(MENAFN - Arab News) It has been made mandatory for Saudi insurance companies to display their insurance policy premiums for vehicles from March. This follows a decision taken by Saudi Arabian Monetary Agency (SAMA) urging vehicle insurance companies to display their list of policies with the premiums. This has been done after Saudi vehicle insurance companies said in a communication to SAMA that their losses for 2012 were estimated at 80 percent.
Saudi insurance companies urged SAMA to intervene and organize the insurance market with strict regulations. They also asked SAMA to allow them to increase vehicle insurance policies by more than 30 percent to avoid losses.
In the previous two years, vehicles and medical insurance companies were involved in a fierce competition in the Saudi market where most of these companies reduced the prices. As a result, some companies didn't survive. In this regard, SAMA has promised to regulate the Saudi insurance market and set new appropriate prices to avoid losses.
Arab News spoke to Aadana Khoja, an insurance consultant at Al-Mamoon Insurance Brokers and a former member of the insurance committee at Jeddah Chamber of Commerce and Industry (JCCI), who confirmed that the insurance market needed an urgent regulatory system to survive.
"The war that started recently among medical and vehicle insurance companies led to huge losses, especially among small and medium insurance companies. Vehicle insurance policies had been reduced to the minimum, which is unhealthy for the market," he said.
He added: "SAMA has asked actuarial experts to study the losses and profits of the insurance sector, and depending on the results the prices will be determined."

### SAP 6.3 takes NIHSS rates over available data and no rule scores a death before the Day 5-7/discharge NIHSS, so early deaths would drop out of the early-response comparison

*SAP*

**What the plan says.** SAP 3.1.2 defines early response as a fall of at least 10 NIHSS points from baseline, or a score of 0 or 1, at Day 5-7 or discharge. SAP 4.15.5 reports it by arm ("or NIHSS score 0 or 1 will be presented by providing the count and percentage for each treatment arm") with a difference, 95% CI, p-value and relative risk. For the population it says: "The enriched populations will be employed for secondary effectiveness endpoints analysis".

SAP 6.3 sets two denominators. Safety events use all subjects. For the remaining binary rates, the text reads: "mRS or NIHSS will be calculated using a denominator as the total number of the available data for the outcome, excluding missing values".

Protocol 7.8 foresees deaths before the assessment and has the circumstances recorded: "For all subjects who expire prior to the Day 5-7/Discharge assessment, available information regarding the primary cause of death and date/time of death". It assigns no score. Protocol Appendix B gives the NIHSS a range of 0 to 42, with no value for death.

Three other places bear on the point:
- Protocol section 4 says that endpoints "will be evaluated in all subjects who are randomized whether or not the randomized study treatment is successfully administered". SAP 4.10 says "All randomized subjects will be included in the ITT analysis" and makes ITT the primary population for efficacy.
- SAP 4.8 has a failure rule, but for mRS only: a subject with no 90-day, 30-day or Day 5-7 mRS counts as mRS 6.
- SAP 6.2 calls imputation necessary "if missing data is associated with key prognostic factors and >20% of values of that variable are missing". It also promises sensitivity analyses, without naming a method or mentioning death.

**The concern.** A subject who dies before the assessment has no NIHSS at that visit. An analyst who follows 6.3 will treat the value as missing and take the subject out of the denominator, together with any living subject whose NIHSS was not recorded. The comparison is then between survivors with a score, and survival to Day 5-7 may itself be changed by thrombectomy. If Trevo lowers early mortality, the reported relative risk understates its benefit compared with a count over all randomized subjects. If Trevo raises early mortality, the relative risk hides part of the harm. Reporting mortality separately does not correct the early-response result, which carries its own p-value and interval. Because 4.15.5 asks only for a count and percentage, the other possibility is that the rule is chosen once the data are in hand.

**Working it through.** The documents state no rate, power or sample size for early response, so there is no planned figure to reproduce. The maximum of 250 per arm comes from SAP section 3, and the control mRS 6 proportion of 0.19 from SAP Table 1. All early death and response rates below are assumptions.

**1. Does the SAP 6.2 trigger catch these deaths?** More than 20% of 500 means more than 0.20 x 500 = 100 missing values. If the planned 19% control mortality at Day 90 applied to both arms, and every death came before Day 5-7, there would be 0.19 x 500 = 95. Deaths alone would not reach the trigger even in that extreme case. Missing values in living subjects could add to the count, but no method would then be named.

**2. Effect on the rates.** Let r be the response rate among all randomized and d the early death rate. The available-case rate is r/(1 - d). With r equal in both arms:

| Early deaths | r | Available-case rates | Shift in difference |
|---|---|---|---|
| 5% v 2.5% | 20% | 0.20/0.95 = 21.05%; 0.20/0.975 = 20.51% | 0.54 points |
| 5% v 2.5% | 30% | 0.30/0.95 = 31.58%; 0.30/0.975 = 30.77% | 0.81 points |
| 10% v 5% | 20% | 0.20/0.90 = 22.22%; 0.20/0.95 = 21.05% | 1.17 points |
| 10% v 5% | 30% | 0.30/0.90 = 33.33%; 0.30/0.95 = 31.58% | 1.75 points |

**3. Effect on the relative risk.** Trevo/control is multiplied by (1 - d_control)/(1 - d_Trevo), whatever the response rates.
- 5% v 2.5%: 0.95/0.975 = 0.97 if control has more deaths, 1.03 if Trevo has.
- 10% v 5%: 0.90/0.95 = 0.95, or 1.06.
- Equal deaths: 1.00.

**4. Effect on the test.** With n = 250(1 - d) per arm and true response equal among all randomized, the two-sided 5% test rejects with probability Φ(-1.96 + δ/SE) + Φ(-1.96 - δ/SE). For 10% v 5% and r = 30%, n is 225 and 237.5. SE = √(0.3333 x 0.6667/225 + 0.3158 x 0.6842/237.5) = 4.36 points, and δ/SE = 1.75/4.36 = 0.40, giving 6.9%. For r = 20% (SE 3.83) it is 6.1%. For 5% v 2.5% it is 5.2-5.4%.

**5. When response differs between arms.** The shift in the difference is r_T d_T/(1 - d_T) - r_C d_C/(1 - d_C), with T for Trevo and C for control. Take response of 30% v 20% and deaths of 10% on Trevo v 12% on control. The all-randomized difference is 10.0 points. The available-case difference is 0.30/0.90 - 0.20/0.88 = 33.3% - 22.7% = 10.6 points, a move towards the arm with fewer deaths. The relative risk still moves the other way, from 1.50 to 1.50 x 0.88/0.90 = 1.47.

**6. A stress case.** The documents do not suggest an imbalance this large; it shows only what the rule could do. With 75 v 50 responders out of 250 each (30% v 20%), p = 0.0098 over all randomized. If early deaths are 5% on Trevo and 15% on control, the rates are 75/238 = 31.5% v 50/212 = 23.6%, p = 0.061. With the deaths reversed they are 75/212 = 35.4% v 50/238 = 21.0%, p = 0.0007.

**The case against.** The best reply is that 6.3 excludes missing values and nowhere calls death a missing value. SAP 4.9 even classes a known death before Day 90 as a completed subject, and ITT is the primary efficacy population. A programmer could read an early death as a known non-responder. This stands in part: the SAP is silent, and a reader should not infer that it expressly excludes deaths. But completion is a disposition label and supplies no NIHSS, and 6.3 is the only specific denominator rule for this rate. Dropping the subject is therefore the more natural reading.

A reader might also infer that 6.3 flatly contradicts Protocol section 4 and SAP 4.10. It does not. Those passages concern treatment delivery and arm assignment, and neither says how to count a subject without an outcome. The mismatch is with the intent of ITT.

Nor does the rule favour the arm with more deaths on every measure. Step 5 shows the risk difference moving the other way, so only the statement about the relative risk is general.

According to Khoja, this strategy will change the Saudi insurance market and drive it upside down, especially when the insurance market has been unorganized for a long time.
"Since the introduction of both medical and vehicle insurance, the companies were working randomly. When SAMA started regulating the market in 2005, the number of companies reduced. In the past there were about 130 insurance companies, after 2005 their number dropped considerably," he said.
He added: "I believe that when SAMA focuses more on regulating the insurance company market, 50 percent of the current companies will shut down. Otherwise, small companies have to merge in order to face the market challenges."
Khoja confirmed that small and medium companies were urged to reduce the prices by 50 percent in order to face the challenges.
"If we talk about the third-party insurance, the prices become very low compared to the old prices. For example, the cost of third-party insurance is between SR 200 and SR 350. In the past, the prices were estimated at SR 600, SR 500 or SR 400," he said.
In case of full insurance the rate of policies on the vehicle is currently estimated at 30 percent of the car's original price, which is too risky and low, said Khoja.
According to Khoja, one of the main reasons that led vehicle insurance companies to suffer big losses is the recent decision announced by Custodian of the Two Holy Mosques King Abdullah to adjust new (Diya) blood money where it rose from SR 100,000 to SR 300,000. "After issuing the decision to increase the amount of blood money, insurance
companies should have increased the prices, but they didn't, which is why they suffered huge losses in 2012," he said.
One of the most important reasons influencing the performance of the insurance portfolio and thus prices of insurance policies are the prices of spare parts. The prices of vehicles continue to rise and are accompanied by a rise in the prices of spare parts, said Muhammed Awad, an insurance consultant at a private company in Jeddah.
He pointed out that the rates of increase in the prices of policies vary from one company to another according to the company's strategy and the size of the company's portfolio.
"There are some companies that do not change their prices at all, while other small companies prefer to drop their prices in order to compete with small companies," he said.
Essam Khalifa, an economist, told Arab News that unorganized insurance market is affecting the Saudi economy negatively.
The only solution to protect all parties - insurance companies, the economy, and customers - is to regulate the market and allow only big companies to continue.
"Small and medium companies should merge into one holding company, so the shares of the companies will increase and they will be able to compete in the market. Otherwise, these small companies wouldn't be able to survive," he said.